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The societal impact of artificial intelligence: What artificial intelligence can do in the legal system and how

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Presented at the AIHelsinki kickoff 2015-12-16

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The societal impact of artificial intelligence: What artificial intelligence can do in the legal system and how

  1. 1. The societal impact of artificial intelligence – What artificial intelligence can do in the legal system and how Anna Ronkainen Chief Scientist, TrademarkNow @ronkaine AIHelsinki kickoff 2015-12-16
  2. 2. $200–300B USD/year!
  3. 3. A lot of difficult conversations to be had about AI and society -  will full employment be just a pipe dream – and is it even desirable anymore -  will income equality increase even more if people are divided into those who tell computers what to do and those who do what computers tell them to do -  will we still allow people to drive cars -  will big data and omnipresent data gathering make privacy a thing of the past -  ...oh, and about those autonomous weapons...
  4. 4. Presuming we’re a more solution- oriented bunch in this room... -  commercially AI is now where mobile was in the ~1980s: the only way is up -  probably no new N-word in sight, instead many smaller Finnish companies doing quite well (look around you) -  AI potentially affecting 100–200k jobs in Finland alone by 2025, and that tech has to come from somewhere
  5. 5. What’s law got to do with it? -  one of the very first application domains for AI (1950s) -  back in the day, law was at the forefront of the automatic data processing revolution in general (e.g. the great Pennsylvania Health Code search-and-replace) -  kind of a structural isomorphism between law (as commands from the legislator to be carried out by a judge or a citizen) and software (commands from the programmer to be carried out by the CPU), superficially correct but misleading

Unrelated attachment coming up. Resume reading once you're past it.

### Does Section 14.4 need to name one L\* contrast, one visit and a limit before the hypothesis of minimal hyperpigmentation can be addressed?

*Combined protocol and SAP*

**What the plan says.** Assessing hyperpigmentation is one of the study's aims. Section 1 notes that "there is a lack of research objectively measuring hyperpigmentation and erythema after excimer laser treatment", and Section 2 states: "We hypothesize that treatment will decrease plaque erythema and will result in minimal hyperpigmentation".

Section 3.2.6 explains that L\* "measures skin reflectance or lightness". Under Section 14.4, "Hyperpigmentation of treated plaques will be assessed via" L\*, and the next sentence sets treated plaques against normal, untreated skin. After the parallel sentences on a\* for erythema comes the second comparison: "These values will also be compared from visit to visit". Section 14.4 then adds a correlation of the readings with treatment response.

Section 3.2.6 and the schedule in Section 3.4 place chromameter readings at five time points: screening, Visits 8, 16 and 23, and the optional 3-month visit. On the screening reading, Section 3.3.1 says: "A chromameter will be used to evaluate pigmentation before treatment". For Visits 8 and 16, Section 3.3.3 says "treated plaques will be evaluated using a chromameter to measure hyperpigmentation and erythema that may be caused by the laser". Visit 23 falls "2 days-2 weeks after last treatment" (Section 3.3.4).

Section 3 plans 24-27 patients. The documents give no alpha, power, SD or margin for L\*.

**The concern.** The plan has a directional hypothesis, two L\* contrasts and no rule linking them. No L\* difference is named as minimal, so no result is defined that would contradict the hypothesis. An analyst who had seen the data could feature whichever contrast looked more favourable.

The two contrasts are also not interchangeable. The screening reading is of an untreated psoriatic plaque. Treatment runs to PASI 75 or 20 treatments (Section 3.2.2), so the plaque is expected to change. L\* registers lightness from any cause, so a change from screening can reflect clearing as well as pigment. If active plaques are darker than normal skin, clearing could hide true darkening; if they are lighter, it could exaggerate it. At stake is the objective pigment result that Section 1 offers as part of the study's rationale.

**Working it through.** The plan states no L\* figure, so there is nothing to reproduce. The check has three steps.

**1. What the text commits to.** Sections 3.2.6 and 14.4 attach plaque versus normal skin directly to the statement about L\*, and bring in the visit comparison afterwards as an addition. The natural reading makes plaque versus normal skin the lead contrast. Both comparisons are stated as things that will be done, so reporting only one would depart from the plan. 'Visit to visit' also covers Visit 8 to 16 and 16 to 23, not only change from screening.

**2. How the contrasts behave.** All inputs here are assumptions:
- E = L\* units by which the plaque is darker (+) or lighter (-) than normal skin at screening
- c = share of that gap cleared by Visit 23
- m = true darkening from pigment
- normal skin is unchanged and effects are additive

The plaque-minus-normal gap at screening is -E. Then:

6. 6. In ye olden days (and still in Finland) there were legal informatics -  everything having to do with computers and the law lumped into one discipline -  software copyright, patents, privacy... -  computational legal theory -  theory of legal information -  originally a 50/50 mix of people with a (often practical) legal background and a CS background, until the 1990s
  7. 7. More and less recent trends in AI & law -  1980s: expert systems (and logics) -  1990s: ontologies (and logics) -  2000s: argumentation (and logics) -  2010s: outside interest/wake-up call from e- discovery (and logics) -  a research community of ~500 people -  main confs ICAIL and JURIX; AI&law journal published by $pringer
  8. 8. A couple of real-life examples
  9. 9. (Ronkainen (2010): Mosong, a Fuzzy Logic Model of Trade Mark Similarity)
  10. 10. What we do at TrademarkNow -  trademark search: making sure your new brand isn’t too close to earlier trademarks to give your problems -  trademark watch: alerting you about new filings too close to your own marks to help you take the necessary steps to protect them (by filing an opposition against the new mark) -  globally, now >60 jurisdictions fully covered
  11. 11. How we do it -  data acquisition, import -  inbound processing of individual marks, storage -  search and watch UIs -  likelihood of confusion algorithm -  similarity of trademarks -  phonetical, graphical, semantic, animal, mineral -  similarity of goods and services -  registrability (absolute grounds) analysis and other useful information (e.g. dictionary results) -  reporting -  ...all using all kinds of AI techniques from GOFAI to deep learning as appropriate
  12. 12. Why Finland needs more AI & law -  fewest lawyers per capita in the OECD -  court system struggles esp. with processing times (many, many ECHR judgements) -  most solutions have to be jurisdiction- specific (because the law is so different) -  small country = small market, not all that interesting for outsiders
  13. 13. Why AI & law needs Finland -  the AI & law research community has been rather insular (focus on just a couple of special topics at a time, no new ideas coming from the outside) -  little focus on building systems with a practical impact (or even validation, or even doing work that can be validated) -  ...and (of course) lots of amazeballs AI people with mad skillz in Finland
  14. 14. Thank you!

Presented at the AIHelsinki kickoff 2015-12-16

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